High easily decomposable substances (O-alkyl-C) was found in the litter of grassland (i.e. bamboo), which may reduce the humification degree (alkyl-C/O-alkyl-C ratio) of the grassland soils (Wang et al. 2016). This easily decomposable litter may potentially remediate the impact of wildfire to the SOC pools and may also be worth studying.

The previous studies found higher amount of SOC as well as fungal and bacterial respiration rates in a Tsuga forest than a nearby fire-affected grassland (Imberger and Chiu 2001). As well, the diversity of the bacterial community was greater in the grassland than Tsuga forest soil (Lin et al. 2010). Microbial (fungi and bacteria) biomass appeared to be greater in large (>205 μm) than small particle-size fractions (Chiu et al. 2006). Moreover, the composition of SOC from the nearby forests showed greater humification degree in forest soil than dwarfed bamboo soil (Chen and Chiu 2003).

This research further determined the change in SOC in an original subalpine forest soil with vegetation succession after wildfire using a transect study. By determining the composition of SOC in various particle sizes along a sampling transect using 13C NMR spectroscopy, the study aims to better understand the effect of forest wildfires on the change of SOC in different soil particle scales. The hypothesis of this research is that higher humification degree and aromaticity would be found in the fine particle-size fractions as recalcitrant substances should accumulate in the fine fractions of soils.


Study site and sampling

Soil samples were collected from Tatajia, the saddle of Yushan, in central Taiwan (23°28′N, 120°54′E). The altitude of the study location was about 2700 m, with mean annual precipitation 4100 mm and temperature 9.5 °C. The study area geologically consisted of metamorphosed sedimentary rock (Miocene Epoch) comprising sandstone and shale.

Two distinct vegetation zones, coniferous forest and grassland, were visually identified in the study locations. Chinese hemlock (Tsuga chinensis) was the dominant species in the coniferous forest, and Taiwan red cypress (Chamaecyparis formosensis), Morrison spruce (Picea morrisonicola) and Armand’s pine (Pinus armandi) were found in the area. A grassland formed from a wildfire event approximately 50 years ago adjacent to the forest was used as a control, with dwarfed bamboo (Yushania niitakayamensis) and alpine silver grass (Miscanthus transmorrisonensis) the dominant plants. Between the grassland and forest was a transition zone inhabited by both bamboo and hemlock.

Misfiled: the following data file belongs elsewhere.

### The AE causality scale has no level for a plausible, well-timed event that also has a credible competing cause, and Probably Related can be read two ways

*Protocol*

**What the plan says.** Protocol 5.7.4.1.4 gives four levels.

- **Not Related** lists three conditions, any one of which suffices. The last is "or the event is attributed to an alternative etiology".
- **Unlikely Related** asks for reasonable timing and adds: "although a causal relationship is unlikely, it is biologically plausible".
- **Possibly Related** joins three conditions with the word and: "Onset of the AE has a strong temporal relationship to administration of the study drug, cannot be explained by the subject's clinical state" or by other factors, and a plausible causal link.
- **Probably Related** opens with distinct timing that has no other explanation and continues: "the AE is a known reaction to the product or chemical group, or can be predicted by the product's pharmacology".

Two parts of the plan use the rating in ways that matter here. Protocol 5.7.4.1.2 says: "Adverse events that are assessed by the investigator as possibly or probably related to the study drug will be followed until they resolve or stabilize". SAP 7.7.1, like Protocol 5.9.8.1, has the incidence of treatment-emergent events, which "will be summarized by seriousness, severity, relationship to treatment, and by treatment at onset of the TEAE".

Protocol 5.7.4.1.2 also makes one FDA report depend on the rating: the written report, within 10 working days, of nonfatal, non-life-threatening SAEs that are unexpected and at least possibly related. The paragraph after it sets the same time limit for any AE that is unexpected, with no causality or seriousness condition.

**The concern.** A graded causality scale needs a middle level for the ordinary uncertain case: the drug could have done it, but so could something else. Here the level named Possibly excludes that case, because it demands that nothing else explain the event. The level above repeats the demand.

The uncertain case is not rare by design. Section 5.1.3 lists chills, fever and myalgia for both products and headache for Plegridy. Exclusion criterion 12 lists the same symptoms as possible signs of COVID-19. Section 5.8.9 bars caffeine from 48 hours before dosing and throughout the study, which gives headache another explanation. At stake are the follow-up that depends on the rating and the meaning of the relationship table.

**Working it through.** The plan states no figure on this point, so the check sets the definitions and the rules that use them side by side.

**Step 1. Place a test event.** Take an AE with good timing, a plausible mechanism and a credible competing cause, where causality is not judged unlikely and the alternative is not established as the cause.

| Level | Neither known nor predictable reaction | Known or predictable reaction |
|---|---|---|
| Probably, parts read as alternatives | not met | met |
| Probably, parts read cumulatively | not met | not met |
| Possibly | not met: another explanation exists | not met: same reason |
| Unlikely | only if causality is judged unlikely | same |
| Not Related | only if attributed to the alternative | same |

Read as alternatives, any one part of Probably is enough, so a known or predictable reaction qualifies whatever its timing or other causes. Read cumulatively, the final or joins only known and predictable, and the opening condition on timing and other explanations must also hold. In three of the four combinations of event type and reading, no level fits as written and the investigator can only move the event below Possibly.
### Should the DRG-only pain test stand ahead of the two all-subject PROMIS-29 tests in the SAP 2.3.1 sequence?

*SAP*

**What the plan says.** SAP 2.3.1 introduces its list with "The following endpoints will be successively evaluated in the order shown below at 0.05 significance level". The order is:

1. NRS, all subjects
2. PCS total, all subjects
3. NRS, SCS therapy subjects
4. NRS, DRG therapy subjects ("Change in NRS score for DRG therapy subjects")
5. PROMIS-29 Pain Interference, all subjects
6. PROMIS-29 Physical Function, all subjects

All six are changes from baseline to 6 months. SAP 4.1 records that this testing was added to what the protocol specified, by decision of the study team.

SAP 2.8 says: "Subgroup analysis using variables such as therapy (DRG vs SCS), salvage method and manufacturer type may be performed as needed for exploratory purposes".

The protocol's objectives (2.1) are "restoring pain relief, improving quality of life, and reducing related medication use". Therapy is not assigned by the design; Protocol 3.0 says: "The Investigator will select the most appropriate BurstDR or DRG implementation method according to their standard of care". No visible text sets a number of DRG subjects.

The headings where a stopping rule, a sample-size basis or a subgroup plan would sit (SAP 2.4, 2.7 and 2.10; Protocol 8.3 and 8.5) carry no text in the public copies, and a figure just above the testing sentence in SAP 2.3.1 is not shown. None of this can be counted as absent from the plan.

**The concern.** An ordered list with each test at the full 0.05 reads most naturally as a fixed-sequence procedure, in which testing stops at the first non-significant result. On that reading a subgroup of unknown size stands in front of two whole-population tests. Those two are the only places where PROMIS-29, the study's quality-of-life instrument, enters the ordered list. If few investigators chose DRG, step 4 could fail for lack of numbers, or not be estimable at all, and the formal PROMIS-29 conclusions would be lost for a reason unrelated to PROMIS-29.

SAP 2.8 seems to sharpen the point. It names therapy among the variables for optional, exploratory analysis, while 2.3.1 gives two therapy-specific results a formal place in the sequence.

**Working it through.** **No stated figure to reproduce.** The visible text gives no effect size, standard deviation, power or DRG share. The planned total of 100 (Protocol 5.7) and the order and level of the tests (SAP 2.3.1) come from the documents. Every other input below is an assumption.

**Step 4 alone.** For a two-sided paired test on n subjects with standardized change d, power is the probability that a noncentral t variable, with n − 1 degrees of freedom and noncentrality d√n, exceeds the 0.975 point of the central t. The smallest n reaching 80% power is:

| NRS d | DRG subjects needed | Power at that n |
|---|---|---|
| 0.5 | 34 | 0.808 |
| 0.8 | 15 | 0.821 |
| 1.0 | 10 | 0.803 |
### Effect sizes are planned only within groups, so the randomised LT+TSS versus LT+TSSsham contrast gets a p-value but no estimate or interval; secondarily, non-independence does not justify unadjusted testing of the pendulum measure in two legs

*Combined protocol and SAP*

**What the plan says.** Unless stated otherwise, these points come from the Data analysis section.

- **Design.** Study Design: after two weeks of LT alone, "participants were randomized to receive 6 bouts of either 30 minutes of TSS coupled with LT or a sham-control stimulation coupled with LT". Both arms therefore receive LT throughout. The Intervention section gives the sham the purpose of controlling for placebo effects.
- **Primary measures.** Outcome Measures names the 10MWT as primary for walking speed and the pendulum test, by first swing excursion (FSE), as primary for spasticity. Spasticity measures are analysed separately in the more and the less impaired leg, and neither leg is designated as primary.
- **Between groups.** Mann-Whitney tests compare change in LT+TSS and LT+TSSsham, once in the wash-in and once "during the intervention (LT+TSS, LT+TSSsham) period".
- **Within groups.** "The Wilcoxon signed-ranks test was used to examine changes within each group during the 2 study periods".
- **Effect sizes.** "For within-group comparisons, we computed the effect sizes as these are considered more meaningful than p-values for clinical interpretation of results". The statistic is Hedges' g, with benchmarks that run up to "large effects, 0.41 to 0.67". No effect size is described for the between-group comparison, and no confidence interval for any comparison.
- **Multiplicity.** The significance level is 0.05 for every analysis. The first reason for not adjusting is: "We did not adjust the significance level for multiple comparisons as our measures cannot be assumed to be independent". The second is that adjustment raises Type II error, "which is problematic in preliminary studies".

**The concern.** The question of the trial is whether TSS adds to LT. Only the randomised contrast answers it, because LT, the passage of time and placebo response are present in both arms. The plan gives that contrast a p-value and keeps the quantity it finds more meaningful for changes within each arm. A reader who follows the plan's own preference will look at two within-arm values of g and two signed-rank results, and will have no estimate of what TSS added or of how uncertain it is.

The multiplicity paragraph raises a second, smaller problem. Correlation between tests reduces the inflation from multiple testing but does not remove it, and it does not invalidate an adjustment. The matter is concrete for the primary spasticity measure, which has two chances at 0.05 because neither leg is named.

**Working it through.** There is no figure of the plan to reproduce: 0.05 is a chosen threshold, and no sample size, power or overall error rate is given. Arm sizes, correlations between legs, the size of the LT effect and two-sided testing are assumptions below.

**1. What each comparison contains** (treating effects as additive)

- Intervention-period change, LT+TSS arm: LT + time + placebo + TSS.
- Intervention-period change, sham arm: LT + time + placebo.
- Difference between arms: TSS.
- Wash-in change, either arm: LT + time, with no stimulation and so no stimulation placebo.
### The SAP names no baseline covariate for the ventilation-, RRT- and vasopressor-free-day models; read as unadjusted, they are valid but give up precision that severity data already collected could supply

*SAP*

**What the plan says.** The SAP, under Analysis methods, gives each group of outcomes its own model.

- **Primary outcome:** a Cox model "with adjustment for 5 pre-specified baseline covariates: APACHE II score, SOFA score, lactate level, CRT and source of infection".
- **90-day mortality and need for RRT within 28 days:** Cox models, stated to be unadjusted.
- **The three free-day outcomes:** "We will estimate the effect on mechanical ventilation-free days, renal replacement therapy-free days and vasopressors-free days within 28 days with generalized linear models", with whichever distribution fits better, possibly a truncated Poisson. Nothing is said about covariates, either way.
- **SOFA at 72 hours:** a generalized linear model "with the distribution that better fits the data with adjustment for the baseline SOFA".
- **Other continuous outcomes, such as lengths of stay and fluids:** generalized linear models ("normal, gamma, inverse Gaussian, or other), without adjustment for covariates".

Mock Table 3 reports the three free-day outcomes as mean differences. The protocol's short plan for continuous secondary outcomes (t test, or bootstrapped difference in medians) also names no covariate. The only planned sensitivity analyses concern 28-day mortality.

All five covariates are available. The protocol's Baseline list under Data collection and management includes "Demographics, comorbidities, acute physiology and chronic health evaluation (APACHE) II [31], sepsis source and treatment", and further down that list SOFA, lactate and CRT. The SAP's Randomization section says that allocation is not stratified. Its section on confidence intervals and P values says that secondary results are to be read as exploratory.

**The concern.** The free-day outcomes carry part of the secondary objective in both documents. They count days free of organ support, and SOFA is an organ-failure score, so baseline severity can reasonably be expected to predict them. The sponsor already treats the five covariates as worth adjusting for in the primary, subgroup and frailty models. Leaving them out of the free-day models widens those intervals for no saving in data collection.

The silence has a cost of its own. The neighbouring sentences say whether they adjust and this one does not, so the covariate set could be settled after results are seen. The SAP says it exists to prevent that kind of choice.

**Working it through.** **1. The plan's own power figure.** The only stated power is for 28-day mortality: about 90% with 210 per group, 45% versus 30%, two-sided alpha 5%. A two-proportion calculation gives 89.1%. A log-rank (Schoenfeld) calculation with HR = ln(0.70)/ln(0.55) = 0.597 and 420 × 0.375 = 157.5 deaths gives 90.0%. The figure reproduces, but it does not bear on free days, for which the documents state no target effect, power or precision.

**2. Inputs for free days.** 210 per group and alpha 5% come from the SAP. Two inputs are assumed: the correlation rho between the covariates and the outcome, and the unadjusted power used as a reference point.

Soil was poorly developed due to the steep erosive terrain and classified as Typic Haplorthod in the forest, Typic Haplumbtept in the transition zone, and Umbric Dystrochrept in the grassland (Imberger and Chiu 2001).

After carefully removing the litter layer, one surface (0–10 cm) soil sample was collected from the center of each vegetation zone including forest, transition, and grassland by using a soil auger (8 cm diameter and 10 cm deep). Visible materials such as litter and roots were manually removed before sieving through a 2-mm sieve. The fresh soil samples were kept at 4 °C in the dark before analysis.

Sample preparation and analyses

Part of the sieved soil samples (<2 mm) were air-dried and used for physical and chemical analysis. Soil texture (Gee and Bauder 1986), pH (McLean 1982), cation exchange capacity (Thomas 1982), and percentage of base saturation (Thomas 1982) were determined.

Other parts of sieved soil samples were treated with low-energy sonication and then separated to different particle-size fractions by a combination of wet sieving and continuous flow centrifugation (Oades et al. 1987). Six fractions, coarse (>250 μm), large (53–250 μm), medium (20–53 μm), small (2–20 μm), fine (2–0.4 μm), and very fine (<0.4 μm), were separated by sieving and centrifugation (Chiu et al. 2006). All fractionated samples were freeze-dried and stored for further analyses. Subsamples of each soil fractions were used to analyze total organic carbon (TOC) and total nitrogen (TN) using an elemental analyzer (NA1500 Series 2, Fisons, Italy).